Wednesday, April 06, 2011


Desktop Dungeons

The pitch for Desktop Dungeons is immediately enticing: all the fun of a dungeon crawling RPG with none of the timesink. And while I have yet to finish a dungeon in the promised ten minutes (what can I say, I play cautiously), I still really love this experience.

On its face, it looks like a really, really simple game. Everything you need to have a ten-level dungeon crawling experience has been crammed onto a single screen -- monsters, treasures, shops, altars, potions, spellbooks -- in a maze that reveals itself as you explore it. Click somewhere to move there. Click an item to grab it. Click something in your inventory to use it. Click a monster to attack it.

Nothing in the game moves except for the player character, and you can jump instantly to any point in the dungeon just by clicking there. This gives the game a really unique feel that's difficult to put into words. In a normal RPG, a lot of time is spent traveling. You wander through the maze, you spend time going back and forth to town, you have to deal with monsters you meet along the way, and so on. There's none of that in Desktop Dungeons. There's still an exploration element to it -- you only have access to the things you've revealed by walking through the maze -- but the screen is more like a menu, and anything you might want to do is always available. If you run into a monster you don't want to fight, you can ignore it until you're ready. If you're ready to fight a monster, it's right there on the screen. If you're ready to fight a higher-level monster, it's also right there on the screen; you don't have to find a staircase to take you to another level or whatever. If you want to go to a shop and buy something, that's also right there on the screen, and so on. You can see how an entire game could be played front to back in ten minutes if you were being really efficient about everything.

The website touts it as a hybrid between a roguelike and a puzzle game, and the more you play it, the more you start to see the puzzle aspect. It's largely a numbers game, and nothing is hidden from the player. You can mouse over anything on the screen and get all of the information you need about it -- how many hit points it has, how much damage it can do, what level it is, what special abilities it has, and even what will happen if you attack it. I don't die much when I'm playing Desktop Dungeons because the game will come right out and tell you, before you click on a monster, "You'll die if you do this." A lot of roguelikes and RPGs try to hide information from the player so that every action is sort of a gamble. In this game, you know everything you need to know to make your decision; the challenge is only to make the correct decision.

What sorts of decisions will you be making? Mostly it has to do with the order in which you do things. There's a significant experience point bonus for defeating monsters that are a higher level than you, but that comes with a much greater difficulty in defeating them. If you want to maximize your experience gain in order to face the dungeon boss, you'll have to be clever about fighting the most powerful monsters you can without getting overwhelmed in the process. The other thing to take into consideration is that you regain hit points and mana by revealing unexplored sections of the dungeon. This is, in fact, your most reliable source of recovery. When you run out of ground to discover, you have to fall back on more limited means of recovery, like potions. So the question becomes, will you press further and squander your limited recovery resources in the hopes of finding new monsters to slay and items to help you, or will you make do with what you've already found first?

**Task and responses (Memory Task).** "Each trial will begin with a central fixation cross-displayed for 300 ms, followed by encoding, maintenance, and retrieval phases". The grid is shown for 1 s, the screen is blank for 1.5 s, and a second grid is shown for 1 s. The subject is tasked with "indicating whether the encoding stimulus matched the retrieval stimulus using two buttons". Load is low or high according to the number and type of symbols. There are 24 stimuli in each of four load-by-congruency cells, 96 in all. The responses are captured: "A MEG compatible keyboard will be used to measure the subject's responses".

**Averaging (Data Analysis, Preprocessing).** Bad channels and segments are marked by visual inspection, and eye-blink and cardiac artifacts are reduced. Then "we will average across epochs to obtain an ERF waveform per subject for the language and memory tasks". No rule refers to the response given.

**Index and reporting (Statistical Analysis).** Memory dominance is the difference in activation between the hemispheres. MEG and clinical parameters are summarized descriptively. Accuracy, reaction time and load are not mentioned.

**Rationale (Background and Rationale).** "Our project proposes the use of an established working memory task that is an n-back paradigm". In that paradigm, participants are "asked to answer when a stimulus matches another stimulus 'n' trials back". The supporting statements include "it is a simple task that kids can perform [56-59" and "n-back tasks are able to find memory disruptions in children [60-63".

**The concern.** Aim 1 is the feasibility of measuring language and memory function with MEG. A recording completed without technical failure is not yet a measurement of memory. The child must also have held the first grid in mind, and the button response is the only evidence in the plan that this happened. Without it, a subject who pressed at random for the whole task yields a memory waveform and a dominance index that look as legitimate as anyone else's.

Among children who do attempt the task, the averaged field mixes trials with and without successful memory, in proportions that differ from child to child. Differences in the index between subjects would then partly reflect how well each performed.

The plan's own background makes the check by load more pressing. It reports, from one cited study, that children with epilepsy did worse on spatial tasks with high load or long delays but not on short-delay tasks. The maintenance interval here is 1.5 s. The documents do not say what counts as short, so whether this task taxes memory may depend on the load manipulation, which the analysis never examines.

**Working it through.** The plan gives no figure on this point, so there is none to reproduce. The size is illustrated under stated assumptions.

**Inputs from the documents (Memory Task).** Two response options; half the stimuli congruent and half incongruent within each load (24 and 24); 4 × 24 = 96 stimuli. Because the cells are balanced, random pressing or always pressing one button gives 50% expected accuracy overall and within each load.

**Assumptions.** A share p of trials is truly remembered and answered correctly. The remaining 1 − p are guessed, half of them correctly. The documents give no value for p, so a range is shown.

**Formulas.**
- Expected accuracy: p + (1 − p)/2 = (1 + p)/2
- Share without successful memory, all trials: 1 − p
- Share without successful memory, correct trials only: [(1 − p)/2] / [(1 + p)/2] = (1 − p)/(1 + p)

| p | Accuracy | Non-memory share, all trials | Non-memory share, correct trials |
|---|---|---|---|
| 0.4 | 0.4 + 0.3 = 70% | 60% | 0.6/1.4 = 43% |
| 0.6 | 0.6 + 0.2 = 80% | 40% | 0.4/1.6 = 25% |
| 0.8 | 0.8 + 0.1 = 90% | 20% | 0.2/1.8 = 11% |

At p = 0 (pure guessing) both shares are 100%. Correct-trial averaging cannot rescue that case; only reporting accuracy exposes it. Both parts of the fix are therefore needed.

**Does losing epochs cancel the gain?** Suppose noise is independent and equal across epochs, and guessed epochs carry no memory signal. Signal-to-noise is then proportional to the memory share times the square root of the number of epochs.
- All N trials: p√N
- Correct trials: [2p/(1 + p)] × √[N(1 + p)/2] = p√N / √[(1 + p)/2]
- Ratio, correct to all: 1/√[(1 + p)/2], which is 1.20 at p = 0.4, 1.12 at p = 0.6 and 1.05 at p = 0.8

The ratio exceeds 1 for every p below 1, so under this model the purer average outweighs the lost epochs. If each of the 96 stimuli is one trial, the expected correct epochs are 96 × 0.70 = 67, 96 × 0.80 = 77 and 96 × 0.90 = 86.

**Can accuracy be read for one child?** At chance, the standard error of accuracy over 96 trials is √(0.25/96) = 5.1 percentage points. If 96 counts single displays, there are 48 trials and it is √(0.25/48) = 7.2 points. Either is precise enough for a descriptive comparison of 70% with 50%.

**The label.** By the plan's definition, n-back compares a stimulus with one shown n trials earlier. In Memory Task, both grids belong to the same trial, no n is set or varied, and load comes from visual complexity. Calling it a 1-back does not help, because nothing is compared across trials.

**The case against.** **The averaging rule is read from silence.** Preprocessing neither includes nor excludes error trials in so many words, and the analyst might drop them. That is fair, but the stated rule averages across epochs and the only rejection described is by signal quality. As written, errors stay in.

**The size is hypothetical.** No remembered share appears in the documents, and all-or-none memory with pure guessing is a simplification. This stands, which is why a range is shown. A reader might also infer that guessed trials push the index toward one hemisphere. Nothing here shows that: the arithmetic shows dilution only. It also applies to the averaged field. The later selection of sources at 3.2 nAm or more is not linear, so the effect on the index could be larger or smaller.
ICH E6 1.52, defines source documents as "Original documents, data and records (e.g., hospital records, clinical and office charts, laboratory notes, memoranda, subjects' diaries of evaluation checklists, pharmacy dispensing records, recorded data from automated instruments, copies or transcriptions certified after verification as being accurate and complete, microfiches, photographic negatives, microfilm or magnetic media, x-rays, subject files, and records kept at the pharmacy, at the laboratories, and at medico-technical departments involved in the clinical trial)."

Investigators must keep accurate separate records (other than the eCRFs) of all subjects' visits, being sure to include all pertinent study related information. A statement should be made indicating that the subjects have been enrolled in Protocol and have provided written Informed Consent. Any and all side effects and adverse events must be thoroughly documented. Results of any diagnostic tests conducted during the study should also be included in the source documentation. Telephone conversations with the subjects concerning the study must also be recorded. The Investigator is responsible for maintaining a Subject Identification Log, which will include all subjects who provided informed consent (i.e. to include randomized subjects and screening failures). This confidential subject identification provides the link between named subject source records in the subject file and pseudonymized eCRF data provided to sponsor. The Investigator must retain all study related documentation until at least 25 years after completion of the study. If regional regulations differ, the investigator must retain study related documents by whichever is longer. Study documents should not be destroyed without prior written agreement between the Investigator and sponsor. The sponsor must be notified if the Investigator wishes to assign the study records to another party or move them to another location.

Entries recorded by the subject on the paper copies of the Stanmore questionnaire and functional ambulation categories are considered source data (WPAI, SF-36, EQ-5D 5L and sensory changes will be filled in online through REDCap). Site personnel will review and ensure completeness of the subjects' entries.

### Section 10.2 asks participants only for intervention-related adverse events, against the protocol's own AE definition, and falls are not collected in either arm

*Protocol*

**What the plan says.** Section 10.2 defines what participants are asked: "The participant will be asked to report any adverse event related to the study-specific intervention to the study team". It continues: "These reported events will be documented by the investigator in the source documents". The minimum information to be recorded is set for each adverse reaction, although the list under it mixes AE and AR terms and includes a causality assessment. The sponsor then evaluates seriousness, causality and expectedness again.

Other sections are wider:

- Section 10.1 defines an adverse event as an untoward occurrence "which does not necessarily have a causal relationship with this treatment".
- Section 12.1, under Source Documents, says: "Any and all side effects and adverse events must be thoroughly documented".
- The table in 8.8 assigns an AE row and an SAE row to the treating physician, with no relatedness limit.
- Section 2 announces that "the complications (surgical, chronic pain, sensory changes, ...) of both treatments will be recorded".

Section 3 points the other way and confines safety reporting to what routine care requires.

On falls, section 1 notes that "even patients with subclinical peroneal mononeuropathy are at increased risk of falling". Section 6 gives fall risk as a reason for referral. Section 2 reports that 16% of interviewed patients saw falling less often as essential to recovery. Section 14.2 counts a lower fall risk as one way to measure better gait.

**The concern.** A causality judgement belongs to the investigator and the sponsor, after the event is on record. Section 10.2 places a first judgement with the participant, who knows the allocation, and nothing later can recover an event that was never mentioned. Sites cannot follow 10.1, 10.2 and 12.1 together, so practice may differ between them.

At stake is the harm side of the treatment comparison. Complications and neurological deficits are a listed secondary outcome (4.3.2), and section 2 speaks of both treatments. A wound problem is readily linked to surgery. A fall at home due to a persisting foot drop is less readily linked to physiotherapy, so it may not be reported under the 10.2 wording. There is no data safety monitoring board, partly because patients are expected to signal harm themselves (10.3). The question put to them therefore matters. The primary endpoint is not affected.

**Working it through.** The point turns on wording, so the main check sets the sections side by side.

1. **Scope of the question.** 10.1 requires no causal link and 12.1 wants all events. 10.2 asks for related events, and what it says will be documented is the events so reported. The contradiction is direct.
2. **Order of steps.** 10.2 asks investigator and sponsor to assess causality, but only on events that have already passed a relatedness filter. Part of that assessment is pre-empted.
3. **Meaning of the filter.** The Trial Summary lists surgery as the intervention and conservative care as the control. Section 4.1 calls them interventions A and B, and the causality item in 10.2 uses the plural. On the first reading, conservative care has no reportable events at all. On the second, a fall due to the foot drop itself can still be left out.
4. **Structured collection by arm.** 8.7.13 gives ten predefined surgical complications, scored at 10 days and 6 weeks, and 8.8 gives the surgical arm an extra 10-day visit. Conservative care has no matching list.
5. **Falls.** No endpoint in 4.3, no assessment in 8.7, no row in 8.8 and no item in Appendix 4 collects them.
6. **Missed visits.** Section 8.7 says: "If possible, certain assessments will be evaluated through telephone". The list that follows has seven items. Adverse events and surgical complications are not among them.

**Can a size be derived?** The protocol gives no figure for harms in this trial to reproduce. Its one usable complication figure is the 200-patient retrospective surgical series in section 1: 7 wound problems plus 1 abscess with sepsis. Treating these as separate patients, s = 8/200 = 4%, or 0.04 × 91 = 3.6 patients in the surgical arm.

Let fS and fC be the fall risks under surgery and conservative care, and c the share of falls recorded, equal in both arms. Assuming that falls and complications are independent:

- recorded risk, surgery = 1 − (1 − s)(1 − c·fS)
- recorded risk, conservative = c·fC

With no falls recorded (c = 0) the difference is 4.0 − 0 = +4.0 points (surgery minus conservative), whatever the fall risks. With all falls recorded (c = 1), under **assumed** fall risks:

And that's just the basics of the game. On top of that, there are all sorts of little details that bend the rules this way and that. Your character class and race give you different attributes that have a major impact on the way you play. There are altars to various deities that you can choose to worship -- doing so will grant you boons, but only if you behave according to that deity's rules. Different monsters have special abilities -- magical or physical resistance, powers that affect your regeneration ability, first strike ability, petrification, and so on. It's just like a proper roguelike -- all sorts of tricks and strategies and surprises are waiting to be discovered. This is why I don't finish a dungeon in ten minutes; I like to take my time and assess all of my options before jumping in.

And the game grows as you play it. The first time you play, you have five races, four character classes, and one game mode available to play. Every time you beat a boss, a new wrinkle is added to the game -- new items are added to the shops, or a new character class opens up, or new monsters with different special abilities start showing up, or special challenge dungeons open up. It's like having a board game with all sorts of different expansion sets -- it's simple the first time you play it, but the more you come back to it, the more there is to discover.

It's really really excellent. And it's free. And you can play it on a Windows machine or on a Mac. Download the game, then flip through the wiki for a taste of some of the strategies the game has to offer. If you're fond of board games or RPGs that rely more on strategy than grinding, it's a good bet that you'll enjoy this.


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